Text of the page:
[Noozhawk] Santa Barbara Symphony Resurrects Mahler
At 8 p.m. Saturday and 3 p.m. Sunday in the Granada Theatre, we will have the final pair of concerts from the Santa Barbara Symphony's 2012-13 season
By Gerald Carpenter, Noozhawk Contributing Writer
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The concerts, conducted by Nir Kabaretti, will also have the boon of a stunning collection of guest talents, including soprano Jennifer Black, mezzo-soprano Tamara Mumford, the Santa Barbara Choral Society director Jo Anne Wasserman and Quire of Voyces director Nathan Kreitzer.
The object of all this massed musical might and skill is, of course, Gustav Mahler's Symphony No. 2 in C-Minor, "Resurrection".
The "Resurrection" is Mahler's best-known work, and probably his most frequently performed — although there are several that are shorter and/or cheaper.
The reasons for this preeminence are not immediately obvious to Mahlerites. It is a great work, to be sure, brimming with passages of breathless grandeur and heartbreaking beauty. It is widely, if too simplistically, viewed as the composer's signature work.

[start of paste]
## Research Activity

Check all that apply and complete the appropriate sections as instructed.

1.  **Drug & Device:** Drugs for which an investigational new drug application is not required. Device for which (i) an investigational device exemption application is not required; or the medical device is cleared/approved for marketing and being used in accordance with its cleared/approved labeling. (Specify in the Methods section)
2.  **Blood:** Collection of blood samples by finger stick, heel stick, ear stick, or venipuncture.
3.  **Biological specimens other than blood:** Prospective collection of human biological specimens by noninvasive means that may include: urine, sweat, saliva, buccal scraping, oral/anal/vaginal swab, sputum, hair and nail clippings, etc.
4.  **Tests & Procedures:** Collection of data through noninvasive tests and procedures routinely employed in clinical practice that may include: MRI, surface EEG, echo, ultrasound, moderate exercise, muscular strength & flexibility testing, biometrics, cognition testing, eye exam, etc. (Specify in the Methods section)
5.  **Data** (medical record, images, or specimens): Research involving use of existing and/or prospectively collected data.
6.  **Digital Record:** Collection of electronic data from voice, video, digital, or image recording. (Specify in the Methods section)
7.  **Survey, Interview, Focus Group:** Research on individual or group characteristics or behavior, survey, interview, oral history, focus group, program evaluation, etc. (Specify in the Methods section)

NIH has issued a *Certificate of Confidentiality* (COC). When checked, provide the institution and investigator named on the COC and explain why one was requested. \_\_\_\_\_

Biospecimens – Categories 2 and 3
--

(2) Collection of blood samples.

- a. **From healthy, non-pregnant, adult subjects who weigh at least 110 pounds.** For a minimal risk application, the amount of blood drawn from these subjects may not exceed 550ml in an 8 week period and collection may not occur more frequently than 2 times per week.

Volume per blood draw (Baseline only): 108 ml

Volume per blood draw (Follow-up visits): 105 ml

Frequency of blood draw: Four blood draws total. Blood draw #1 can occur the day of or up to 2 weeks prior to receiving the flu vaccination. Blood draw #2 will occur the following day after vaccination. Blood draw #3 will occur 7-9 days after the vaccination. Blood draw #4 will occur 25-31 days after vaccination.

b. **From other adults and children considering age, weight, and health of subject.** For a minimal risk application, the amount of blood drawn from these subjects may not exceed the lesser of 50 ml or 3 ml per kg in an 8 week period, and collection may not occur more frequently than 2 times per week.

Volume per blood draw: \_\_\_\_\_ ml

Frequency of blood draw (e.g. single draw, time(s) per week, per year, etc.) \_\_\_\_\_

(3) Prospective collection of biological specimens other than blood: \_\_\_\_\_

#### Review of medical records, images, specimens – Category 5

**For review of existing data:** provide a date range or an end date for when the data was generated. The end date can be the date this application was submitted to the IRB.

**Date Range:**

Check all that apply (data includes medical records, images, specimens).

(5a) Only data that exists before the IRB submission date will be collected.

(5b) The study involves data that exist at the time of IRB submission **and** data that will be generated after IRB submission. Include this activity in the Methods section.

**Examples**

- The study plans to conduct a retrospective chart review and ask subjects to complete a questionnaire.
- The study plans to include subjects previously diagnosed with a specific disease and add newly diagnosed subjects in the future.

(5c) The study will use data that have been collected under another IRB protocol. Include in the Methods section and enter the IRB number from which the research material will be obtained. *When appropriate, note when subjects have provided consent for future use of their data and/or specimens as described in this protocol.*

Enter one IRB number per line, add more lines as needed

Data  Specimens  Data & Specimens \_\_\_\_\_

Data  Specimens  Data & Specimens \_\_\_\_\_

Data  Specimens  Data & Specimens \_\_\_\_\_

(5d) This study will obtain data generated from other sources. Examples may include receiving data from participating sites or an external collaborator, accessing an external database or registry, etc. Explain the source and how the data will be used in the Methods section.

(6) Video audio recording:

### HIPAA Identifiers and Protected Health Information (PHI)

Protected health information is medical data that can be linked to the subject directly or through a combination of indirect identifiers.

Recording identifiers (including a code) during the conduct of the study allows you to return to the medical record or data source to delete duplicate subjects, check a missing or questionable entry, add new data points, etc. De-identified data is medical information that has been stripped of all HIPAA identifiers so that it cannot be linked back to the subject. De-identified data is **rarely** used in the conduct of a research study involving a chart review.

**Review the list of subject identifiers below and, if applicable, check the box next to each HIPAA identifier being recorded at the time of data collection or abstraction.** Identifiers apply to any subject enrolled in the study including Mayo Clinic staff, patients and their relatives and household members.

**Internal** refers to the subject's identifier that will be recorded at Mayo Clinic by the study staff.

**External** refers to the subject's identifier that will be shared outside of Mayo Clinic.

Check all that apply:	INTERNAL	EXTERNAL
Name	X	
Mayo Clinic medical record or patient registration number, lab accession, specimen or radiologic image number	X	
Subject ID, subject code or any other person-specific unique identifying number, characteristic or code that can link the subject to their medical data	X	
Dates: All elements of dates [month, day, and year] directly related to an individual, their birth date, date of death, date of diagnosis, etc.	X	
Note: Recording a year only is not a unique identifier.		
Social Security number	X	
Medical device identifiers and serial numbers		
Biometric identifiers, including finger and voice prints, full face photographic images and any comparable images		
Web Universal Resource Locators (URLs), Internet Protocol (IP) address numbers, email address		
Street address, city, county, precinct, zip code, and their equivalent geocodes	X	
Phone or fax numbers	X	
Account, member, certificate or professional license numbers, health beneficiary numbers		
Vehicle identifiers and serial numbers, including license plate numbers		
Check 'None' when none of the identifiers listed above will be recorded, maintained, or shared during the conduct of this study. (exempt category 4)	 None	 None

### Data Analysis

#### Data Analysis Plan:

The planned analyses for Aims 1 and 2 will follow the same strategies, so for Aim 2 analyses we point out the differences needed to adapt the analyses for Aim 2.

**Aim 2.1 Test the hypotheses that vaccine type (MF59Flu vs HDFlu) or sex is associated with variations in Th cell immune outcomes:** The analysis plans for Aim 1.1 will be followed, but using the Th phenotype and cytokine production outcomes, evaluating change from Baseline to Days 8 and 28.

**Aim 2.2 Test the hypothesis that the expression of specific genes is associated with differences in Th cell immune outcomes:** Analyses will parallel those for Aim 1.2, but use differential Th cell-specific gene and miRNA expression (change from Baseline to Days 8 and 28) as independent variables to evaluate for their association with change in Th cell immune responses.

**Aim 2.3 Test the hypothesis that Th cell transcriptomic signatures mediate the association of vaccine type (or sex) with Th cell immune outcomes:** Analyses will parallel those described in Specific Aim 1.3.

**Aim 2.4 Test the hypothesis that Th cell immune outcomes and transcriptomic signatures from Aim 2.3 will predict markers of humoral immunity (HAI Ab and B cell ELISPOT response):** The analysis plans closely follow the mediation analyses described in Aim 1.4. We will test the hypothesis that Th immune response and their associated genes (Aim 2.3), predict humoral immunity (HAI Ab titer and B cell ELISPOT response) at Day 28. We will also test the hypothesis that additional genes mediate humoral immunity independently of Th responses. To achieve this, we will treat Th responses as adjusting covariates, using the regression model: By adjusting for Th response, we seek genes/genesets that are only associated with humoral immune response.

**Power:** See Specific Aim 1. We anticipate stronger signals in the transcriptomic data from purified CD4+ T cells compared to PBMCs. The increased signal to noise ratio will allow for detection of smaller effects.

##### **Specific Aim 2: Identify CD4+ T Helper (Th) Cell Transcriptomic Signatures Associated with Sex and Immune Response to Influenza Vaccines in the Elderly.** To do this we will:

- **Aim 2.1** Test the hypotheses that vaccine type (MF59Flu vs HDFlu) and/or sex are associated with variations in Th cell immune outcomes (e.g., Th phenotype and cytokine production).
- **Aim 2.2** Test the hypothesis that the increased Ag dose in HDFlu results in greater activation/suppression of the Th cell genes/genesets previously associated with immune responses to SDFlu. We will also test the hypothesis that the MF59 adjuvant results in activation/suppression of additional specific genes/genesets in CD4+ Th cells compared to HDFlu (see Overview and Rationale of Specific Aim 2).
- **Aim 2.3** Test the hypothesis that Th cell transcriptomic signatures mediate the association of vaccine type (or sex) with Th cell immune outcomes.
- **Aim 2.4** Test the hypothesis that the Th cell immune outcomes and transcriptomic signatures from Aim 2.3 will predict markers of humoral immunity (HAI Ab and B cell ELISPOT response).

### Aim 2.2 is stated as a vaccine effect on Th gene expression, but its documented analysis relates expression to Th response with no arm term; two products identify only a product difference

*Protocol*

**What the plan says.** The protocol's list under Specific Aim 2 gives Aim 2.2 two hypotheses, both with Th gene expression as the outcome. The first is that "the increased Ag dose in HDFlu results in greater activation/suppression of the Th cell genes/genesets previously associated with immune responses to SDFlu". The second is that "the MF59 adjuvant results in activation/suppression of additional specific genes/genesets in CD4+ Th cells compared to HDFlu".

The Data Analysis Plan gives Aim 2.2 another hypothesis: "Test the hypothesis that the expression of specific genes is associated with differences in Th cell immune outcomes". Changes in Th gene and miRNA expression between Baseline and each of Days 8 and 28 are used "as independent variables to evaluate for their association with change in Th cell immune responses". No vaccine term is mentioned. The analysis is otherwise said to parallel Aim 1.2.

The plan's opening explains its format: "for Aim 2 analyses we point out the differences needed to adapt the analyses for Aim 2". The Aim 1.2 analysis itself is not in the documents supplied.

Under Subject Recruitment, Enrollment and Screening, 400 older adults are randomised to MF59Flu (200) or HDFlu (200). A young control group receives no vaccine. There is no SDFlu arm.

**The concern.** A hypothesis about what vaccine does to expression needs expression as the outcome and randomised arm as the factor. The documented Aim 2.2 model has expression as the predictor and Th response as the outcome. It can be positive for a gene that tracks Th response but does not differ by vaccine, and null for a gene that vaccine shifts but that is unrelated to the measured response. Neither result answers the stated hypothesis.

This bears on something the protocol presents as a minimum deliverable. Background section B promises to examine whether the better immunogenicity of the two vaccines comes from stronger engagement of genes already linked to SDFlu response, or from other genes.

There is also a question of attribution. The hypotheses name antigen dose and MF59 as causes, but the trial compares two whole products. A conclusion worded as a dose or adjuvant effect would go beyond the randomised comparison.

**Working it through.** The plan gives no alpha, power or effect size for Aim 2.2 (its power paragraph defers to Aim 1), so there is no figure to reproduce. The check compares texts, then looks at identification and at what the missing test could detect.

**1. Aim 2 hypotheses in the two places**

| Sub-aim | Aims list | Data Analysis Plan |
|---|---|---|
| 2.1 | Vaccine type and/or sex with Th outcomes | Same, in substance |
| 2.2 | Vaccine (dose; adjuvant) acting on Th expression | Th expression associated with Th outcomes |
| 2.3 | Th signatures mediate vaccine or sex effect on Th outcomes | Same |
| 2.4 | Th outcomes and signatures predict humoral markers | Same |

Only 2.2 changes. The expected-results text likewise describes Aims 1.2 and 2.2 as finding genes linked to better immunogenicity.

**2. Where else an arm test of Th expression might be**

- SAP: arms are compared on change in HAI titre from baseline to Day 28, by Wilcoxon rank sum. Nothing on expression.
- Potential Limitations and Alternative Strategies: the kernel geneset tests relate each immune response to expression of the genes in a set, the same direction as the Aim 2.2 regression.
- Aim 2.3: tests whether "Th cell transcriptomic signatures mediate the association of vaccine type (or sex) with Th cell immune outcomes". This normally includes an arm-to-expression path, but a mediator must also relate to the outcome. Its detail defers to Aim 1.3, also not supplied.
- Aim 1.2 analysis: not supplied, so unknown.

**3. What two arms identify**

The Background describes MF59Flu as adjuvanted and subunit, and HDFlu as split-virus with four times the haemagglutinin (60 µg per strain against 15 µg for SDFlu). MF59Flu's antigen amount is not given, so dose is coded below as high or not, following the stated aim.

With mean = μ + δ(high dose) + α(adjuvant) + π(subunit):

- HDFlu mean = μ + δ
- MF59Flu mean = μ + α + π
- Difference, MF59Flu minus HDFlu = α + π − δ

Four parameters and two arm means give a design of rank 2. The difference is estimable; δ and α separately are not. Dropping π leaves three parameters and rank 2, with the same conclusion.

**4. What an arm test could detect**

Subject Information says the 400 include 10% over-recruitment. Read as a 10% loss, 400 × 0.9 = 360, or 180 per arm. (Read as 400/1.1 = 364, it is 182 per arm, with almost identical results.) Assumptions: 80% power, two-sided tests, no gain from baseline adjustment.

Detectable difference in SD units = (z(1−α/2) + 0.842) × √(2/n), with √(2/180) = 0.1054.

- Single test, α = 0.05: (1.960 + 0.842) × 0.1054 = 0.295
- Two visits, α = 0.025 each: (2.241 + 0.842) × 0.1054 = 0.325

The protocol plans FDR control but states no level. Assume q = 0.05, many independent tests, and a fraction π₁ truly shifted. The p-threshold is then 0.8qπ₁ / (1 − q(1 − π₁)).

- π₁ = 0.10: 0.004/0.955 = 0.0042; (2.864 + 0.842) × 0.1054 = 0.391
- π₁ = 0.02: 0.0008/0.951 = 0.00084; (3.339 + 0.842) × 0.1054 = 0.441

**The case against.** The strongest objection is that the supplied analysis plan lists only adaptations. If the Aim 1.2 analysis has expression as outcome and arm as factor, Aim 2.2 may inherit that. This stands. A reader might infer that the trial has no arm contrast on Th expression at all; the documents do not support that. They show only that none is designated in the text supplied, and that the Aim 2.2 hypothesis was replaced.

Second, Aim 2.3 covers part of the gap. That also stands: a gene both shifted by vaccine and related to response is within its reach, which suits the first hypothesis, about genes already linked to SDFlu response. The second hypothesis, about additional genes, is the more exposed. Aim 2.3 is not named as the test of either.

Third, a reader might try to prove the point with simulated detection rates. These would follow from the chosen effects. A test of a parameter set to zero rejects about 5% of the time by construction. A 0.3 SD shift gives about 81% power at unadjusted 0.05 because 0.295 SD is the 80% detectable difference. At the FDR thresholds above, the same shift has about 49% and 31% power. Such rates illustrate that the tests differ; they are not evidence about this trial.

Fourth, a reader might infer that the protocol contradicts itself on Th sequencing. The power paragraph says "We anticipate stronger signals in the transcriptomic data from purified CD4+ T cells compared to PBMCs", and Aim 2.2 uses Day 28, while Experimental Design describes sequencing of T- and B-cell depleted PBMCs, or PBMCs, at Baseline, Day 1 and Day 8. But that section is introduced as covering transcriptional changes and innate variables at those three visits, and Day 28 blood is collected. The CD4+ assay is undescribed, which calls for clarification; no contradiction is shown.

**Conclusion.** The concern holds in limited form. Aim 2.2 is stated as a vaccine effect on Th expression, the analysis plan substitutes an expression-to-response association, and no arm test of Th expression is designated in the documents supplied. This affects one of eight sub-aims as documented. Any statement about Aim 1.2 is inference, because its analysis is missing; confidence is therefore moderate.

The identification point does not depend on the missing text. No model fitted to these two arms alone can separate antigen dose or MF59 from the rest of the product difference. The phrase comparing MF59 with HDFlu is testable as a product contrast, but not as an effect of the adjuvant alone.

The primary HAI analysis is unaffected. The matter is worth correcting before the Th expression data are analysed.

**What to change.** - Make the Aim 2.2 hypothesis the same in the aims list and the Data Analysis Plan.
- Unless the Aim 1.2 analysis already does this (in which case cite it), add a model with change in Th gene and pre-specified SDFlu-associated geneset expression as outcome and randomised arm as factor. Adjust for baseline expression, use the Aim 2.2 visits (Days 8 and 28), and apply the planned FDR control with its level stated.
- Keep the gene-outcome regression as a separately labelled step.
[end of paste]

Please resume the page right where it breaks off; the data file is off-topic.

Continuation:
From 1894, when it was premiered, to 1960, when Leonard Bernstein celebrated the Mahler centennial by performing and recording all nine of the symphonies with the New York Philharmonic, it was just about the only complete Mahler symphony audiences were likely to hear (the occasional maverick conductor might perform the exquisite "adagietto" from the Fifth Symphony).
Those converted to Mahler by Bernstein in the 1960s — including yours truly — often preferred the First, the gargantuan Third (my favorite), or the turbulent Fifth. Nevertheless, the "Resurrection" held its place. I think it is because, while Mahler might have written greater symphonies, he never matched the Second in coherent, irresistible drama. The dark, mysterious opening sweeps us up into this tortured soul's struggle toward redemption and keeps us spellbound until we pass in triumph through the gates of paradise. No other musical experience is quite like it.